Temperature anomaly map of late July during the 2019 European heat wave.

A temperature anomaly is the departure from the average temperature, positive or negative, over a certain period (day, week, month or year). In standard usage, the normal average temperature would be calculated over a period of at least 30 years over an homogeneous geographic region. For example, if the reference value is 15 °C, and the measured temperature is 17 °C, then the temperature anomaly is +2 °C (i.e., 17 °C −15 °C).

Temperatures are obtained from surface and offshore weather stations, or inferred from meteorological satellite data. Anomalies can be calculated for surface and upper-air atmospheric temperatures or sea surface temperatures.

## Description

Records of global average surface temperature are usually presented as anomalies rather than as absolute temperatures. A temperature anomaly is measured against a reference value or long-term average.[1][2] Temperature anomalies are useful for deriving average surface temperatures because they tend to be highly correlated over large distances (of the order of 1000 km).[3] In other words, anomalies are representative of temperature changes over large areas and distances. By comparison, absolute temperatures vary markedly over even short distances.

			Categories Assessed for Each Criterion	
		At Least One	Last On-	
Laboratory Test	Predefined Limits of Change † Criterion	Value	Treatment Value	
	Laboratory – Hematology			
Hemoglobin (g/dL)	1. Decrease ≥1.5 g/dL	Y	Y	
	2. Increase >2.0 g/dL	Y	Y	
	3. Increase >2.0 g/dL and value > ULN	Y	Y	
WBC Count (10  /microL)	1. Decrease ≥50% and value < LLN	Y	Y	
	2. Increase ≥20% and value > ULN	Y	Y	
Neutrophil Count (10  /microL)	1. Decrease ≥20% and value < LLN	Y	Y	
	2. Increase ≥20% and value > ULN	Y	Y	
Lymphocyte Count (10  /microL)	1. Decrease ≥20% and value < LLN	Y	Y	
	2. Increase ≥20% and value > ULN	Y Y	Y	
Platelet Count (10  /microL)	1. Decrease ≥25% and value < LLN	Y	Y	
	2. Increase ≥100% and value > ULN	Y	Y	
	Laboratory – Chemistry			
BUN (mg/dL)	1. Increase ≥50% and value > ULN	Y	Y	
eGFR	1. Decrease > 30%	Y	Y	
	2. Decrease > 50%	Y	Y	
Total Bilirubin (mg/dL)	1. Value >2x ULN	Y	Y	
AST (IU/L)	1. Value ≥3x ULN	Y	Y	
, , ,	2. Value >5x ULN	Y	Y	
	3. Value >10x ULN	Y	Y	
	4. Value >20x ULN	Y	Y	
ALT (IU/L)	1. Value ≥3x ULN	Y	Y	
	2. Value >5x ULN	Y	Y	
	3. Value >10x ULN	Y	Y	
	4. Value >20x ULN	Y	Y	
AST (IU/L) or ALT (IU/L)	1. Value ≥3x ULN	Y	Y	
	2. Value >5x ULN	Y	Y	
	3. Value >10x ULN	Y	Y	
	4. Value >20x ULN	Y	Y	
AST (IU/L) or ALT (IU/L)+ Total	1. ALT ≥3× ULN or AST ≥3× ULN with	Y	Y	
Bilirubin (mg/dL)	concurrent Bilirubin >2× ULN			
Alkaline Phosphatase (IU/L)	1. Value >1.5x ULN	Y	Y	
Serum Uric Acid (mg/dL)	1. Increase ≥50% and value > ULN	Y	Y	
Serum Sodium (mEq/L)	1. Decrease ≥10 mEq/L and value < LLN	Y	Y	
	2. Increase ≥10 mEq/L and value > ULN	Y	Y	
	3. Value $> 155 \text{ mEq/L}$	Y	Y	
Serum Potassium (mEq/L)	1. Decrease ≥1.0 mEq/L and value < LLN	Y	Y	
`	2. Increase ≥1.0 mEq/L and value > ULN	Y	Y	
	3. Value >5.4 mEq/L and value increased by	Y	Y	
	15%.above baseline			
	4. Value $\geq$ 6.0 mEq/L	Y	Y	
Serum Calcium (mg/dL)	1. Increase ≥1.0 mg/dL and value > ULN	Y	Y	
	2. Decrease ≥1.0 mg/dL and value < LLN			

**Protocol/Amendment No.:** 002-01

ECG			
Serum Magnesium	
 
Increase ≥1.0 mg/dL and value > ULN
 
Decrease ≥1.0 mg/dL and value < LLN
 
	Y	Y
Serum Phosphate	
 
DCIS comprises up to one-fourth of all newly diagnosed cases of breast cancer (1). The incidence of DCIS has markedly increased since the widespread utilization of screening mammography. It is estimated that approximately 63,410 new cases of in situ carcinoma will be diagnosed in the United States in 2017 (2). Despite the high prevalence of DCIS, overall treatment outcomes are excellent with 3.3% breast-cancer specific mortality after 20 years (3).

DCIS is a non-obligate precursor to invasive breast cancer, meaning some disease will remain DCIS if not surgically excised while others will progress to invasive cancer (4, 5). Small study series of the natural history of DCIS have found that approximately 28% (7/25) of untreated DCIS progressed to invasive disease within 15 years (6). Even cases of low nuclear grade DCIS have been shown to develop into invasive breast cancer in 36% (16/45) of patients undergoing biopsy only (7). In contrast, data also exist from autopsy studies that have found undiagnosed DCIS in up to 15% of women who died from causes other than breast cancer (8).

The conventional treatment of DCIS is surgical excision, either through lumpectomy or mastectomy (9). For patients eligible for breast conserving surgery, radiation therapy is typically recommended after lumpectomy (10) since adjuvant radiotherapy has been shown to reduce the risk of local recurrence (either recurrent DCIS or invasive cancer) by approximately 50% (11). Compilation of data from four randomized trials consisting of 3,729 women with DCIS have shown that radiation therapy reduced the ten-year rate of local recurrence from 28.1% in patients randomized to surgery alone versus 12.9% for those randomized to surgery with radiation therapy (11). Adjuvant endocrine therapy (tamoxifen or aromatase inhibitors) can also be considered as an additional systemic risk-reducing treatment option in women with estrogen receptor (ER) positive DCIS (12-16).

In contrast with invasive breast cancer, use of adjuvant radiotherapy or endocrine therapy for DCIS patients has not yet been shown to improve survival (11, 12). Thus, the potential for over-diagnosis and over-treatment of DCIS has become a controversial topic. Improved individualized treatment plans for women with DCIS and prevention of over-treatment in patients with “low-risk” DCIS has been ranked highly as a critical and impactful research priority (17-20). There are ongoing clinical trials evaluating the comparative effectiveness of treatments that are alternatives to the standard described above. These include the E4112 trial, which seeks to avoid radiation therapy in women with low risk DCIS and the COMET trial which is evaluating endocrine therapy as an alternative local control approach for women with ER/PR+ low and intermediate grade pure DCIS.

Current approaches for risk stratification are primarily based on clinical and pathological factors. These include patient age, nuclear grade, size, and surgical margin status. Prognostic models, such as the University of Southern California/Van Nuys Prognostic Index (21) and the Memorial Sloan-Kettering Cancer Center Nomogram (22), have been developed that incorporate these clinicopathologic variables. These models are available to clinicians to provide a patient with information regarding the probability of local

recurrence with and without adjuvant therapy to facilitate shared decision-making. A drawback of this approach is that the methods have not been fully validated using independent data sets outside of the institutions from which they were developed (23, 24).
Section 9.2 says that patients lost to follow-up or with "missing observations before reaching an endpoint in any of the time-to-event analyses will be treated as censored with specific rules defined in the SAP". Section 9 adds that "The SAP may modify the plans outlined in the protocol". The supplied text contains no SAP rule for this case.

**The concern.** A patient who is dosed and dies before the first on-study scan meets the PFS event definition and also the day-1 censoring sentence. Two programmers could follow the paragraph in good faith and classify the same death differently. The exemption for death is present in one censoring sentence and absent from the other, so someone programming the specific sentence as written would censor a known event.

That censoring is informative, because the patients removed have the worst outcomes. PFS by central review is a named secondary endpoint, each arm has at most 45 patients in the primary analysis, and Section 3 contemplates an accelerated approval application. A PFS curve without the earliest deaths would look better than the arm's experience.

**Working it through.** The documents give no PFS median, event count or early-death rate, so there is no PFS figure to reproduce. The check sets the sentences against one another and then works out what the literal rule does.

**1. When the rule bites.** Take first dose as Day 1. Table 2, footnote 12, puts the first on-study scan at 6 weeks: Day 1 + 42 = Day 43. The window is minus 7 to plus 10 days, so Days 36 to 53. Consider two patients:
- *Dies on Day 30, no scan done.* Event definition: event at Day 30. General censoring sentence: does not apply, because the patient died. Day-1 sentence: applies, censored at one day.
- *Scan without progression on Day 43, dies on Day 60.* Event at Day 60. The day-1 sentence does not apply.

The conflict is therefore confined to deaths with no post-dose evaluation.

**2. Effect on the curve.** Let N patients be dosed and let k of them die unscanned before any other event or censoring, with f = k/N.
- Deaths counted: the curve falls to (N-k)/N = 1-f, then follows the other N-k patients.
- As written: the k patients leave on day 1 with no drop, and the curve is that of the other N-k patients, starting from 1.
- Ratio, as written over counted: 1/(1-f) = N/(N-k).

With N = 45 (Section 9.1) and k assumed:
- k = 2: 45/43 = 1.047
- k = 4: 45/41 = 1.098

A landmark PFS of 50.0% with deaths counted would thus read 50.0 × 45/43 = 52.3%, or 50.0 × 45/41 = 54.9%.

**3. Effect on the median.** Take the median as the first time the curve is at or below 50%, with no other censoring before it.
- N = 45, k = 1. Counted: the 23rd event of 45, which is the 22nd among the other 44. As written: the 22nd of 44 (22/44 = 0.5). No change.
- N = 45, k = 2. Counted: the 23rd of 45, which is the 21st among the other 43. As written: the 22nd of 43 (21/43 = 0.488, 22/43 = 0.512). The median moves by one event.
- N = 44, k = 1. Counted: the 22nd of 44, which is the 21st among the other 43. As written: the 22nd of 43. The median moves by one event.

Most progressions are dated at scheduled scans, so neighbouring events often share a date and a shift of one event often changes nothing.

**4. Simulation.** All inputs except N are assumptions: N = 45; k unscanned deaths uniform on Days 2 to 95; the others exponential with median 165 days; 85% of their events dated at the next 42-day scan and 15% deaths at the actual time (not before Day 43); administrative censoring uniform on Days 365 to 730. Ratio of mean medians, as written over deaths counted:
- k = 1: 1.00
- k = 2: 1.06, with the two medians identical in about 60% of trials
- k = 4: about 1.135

Anomalies are not sufficient to characterize the exceptionality of the temperature values. To take into account the spatial and temporal climatological situation, it is also necessary to calculate the standard deviation from the normal, called "standardized anomaly". Thus a variation of +2 °C can be more significant over a region with normally very stable temperatures than another of +3 °C from a region with strong temporal variations.[4]

## Forecasting

Numerical weather prediction provides the temperature forecast for the next few days or weeks. This can be used to calculate anomalies during these forecast periods. There are two types of forecasts, deterministic and probabilistic, which will give different results.

Deterministic data are values obtained by running the forecast model with initial conditions determined by the initial conditions from data assimilation. Probabilistic data comes from predicting sets where the model (or different models) is run several times with a slight variations in the initial conditions each time.[5]

Deterministic anomalies have a standard deviation which depends only on the bias of the forecast. The deviation and the probabilistic anomalies, being calculated from several model solutions, are themselves probabilities that they will occur.

## References

1. ^ CMB and Crouch, J. (17 September 2012). "Global Surface Temperature Anomalies: Background Information – FAQ 1". NOAA NCDC. `((cite journal))`: Cite journal requires `|journal=` (help)
2. ^ Statistics Canada (September 11, 2018). "Departure from 1961-1990 normal temperature of geographic area". Gouvernment of Canada. Retrieved 2021-04-18.
3. ^ Hansen, J.E. (20 November 2012). "Data.GISS: GISS Surface Temperature Analysis (GISTEMP)". New York, NY, USA: NASA GISS. `((cite journal))`: Cite journal requires `|journal=` (help). Website curator: Schmunk, R.B.
4. ^ Environnement et Lutte contre les changements climatiques (2019). "Classification climatologique des températures" (in French). Gouvernment of Québec. Retrieved 2021-04-18.
5. ^ Meteorological Service of Canada (2019-08-01). "Temperature Anomaly Forecast: Day 8 to 14 Outlooks". Environment and Climate Change Canada. Retrieved 2021-04-18.